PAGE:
I think "elle a dû s'occuper de sa sœur" would also be translated as "she had to take care of her sister", but you couldn't use it in that sentence. The passé composé implies that she actually did take care of her sister, and that is now completed. That's not consistent with the aspect in the beginning of the sentence: "Now that her parents were gone" which sets the scene just after her parents have gone, and while she is still taking care of her sister.
I think the difference is that the sentence as written in French in imparfait is what would be used if it was unknown whether she looked after her sister or known that she did not, and therefore in French informs us that it is an unknown. If it was written in passé composé, we would know that she had (very likely anyway) looked after her sister. I am not sure that it is correct to say that «maintenant» changes that - it helps define the time at which the obligation started. The obligation clearly arose in the past as the sentence only uses past tense verbs. It depends on what is known by the speaker. An important point here is that the different past tenses in French relate different information, even if when translated to English that implicit French meaning is lost.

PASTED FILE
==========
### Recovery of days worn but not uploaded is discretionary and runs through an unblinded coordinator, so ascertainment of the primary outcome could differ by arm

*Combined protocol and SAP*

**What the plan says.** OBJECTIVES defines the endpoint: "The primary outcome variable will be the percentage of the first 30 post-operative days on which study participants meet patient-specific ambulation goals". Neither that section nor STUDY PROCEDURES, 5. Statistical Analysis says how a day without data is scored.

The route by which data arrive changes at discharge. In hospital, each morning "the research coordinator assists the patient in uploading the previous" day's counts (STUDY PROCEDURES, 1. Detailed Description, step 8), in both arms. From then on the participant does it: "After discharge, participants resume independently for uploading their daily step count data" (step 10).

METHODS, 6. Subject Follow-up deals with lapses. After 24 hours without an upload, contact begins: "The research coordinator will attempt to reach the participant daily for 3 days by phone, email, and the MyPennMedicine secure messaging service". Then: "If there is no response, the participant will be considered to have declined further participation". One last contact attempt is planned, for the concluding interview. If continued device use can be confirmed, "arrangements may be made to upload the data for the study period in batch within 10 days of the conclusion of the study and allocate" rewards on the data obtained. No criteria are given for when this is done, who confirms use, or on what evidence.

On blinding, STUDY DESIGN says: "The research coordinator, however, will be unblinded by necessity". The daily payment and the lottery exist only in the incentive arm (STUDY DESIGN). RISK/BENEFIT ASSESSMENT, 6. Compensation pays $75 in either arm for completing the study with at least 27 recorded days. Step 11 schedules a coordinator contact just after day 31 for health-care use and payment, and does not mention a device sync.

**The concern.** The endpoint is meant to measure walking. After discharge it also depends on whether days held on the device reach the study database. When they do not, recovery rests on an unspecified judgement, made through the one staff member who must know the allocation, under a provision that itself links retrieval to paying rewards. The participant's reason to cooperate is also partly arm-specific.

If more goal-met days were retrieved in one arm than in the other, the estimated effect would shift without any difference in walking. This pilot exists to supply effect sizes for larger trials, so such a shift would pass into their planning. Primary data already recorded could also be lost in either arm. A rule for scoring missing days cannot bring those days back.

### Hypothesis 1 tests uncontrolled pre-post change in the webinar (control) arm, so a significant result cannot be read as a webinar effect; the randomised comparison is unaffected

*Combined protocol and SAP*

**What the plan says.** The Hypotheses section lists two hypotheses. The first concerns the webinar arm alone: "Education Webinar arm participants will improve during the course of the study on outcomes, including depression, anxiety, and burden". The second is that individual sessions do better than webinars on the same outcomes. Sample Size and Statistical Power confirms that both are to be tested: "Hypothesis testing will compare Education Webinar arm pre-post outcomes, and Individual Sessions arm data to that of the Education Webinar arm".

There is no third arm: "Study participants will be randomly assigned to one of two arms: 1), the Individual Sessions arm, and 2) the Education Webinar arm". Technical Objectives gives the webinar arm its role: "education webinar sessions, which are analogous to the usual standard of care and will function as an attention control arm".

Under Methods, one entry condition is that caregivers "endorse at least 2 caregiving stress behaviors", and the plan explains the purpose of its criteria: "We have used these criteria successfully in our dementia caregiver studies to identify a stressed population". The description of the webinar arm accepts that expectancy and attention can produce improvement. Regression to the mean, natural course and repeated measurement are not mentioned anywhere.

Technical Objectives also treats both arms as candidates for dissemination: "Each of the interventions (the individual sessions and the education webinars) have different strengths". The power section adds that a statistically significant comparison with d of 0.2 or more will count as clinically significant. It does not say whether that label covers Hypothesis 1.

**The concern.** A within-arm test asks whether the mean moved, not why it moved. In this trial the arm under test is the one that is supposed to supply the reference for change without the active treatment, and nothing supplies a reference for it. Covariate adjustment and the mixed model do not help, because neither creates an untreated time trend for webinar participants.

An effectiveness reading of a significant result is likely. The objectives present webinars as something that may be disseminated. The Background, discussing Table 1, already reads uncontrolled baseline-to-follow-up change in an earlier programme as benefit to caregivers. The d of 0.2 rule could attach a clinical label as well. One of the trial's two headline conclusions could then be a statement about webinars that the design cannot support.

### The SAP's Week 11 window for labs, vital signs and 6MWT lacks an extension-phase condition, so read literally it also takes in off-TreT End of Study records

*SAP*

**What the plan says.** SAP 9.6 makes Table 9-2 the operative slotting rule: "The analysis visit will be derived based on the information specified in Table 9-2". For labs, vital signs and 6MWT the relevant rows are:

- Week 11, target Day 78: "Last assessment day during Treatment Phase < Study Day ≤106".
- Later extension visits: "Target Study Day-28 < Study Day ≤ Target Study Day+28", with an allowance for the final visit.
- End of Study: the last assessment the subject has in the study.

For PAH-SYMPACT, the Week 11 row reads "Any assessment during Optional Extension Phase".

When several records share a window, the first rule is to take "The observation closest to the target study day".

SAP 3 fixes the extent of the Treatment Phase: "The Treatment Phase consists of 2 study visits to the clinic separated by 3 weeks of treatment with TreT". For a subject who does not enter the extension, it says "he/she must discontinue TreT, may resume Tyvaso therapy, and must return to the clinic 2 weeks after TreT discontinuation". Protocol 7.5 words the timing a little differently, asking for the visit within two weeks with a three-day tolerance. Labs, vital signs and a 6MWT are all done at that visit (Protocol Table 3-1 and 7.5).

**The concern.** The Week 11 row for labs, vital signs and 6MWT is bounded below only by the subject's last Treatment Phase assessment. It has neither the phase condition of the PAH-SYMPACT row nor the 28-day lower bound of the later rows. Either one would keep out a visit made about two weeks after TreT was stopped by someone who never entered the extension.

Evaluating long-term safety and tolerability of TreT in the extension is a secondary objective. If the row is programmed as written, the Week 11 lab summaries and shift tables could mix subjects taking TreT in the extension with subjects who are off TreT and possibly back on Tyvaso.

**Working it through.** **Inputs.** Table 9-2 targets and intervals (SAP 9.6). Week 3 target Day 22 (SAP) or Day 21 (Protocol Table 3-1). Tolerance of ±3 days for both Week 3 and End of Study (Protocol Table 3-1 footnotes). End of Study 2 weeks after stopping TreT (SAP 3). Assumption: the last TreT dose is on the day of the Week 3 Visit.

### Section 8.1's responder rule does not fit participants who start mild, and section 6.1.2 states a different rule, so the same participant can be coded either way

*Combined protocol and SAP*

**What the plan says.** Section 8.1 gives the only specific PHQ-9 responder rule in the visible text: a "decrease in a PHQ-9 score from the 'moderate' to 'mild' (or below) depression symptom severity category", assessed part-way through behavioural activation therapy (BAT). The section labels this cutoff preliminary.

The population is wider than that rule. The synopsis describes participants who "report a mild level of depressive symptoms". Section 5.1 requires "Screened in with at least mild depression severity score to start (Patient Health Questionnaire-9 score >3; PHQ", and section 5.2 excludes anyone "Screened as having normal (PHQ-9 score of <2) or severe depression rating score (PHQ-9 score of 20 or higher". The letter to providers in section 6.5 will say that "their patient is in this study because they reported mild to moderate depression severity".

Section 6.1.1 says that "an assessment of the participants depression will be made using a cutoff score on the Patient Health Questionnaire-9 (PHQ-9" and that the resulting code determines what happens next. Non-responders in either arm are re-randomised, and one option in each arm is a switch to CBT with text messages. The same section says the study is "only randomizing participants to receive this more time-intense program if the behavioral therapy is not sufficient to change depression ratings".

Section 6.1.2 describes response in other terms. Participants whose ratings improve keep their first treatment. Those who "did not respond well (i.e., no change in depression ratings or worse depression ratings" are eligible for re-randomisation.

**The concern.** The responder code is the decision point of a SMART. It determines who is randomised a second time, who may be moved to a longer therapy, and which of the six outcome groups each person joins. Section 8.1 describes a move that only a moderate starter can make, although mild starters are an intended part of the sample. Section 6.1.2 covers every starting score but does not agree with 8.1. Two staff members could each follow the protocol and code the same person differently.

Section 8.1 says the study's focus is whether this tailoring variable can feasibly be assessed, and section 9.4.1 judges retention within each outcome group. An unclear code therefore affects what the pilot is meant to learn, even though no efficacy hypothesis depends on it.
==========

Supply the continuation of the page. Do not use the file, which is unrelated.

When describing an event in the past, you can often choose either the passé composé or imparfait depending on how you want to describe it. Of course the word "maintenant" does not mean that the events are happening at the time they are being narrated, but it makes the reader/listener imagine they are present at that point in time.
I think the instruction of this lesson perhaps gives a clearer meaning to this than the translated example. ie - use of "supposed to"
....she was supposed to take care of her sister.
This introduces much more doubt about whether she actually did or not. In fact, if I were reading this in a story I might expect the next few sentences to explain how she didn't look after her sister.
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